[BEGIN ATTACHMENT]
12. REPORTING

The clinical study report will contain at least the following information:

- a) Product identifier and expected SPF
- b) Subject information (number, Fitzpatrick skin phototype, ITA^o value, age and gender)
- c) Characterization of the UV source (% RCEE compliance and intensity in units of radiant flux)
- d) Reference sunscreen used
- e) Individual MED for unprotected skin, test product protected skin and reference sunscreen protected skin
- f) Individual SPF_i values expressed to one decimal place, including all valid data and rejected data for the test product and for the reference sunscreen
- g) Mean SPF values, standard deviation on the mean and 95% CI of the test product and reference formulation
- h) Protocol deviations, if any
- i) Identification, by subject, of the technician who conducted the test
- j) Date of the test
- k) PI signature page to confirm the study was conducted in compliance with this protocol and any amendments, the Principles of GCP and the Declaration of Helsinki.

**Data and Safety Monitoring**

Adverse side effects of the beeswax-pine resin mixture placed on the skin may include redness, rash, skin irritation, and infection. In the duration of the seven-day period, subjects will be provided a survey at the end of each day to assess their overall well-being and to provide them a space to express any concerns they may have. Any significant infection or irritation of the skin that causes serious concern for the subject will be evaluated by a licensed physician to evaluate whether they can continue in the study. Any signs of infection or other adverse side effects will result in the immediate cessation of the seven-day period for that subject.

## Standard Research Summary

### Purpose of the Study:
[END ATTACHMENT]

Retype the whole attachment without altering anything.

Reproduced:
12. REPORTING

The clinical study report will contain at least the following information:

- a) Product identifier and expected SPF
- b) Subject information (number, Fitzpatrick skin phototype, ITA^o value, age and gender)
- c) Characterization of the UV source (% RCEE compliance and intensity in units of radiant flux)
- d) Reference sunscreen used
- e) Individual MED for unprotected skin, test product protected skin and reference sunscreen protected skin
- f) Individual SPF_i values expressed to one decimal place, including all valid data and rejected data for the test product and for the reference sunscreen
- g) Mean SPF values, standard deviation on the mean and 95% CI of the test product and reference formulation
- h) Protocol deviations, if any
- i) Identification, by subject, of the technician who conducted the test
- j) Date of the test
- k) PI signature page to confirm the study was conducted in compliance with this protocol and any amendments, the Principles of GCP and the Declaration of Helsinki.

**Data and Safety Monitoring**

Adverse side effects of the beeswax-pine resin mixture placed on the skin may include redness, rash, skin irritation, and infection. In the duration of the seven-day period, subjects will be provided a survey at the end of each day to assess their overall well-being and to provide them a space to express any concerns they may have. Any significant infection or irritation of the skin that causes serious concern for the subject will be evaluated by a licensed physician to evaluate whether they can continue in the study. Any signs of infection or other adverse side effects will result in the immediate cessation of the seven-day period for that subject.

## Standard Research Summary

### Purpose of the Study: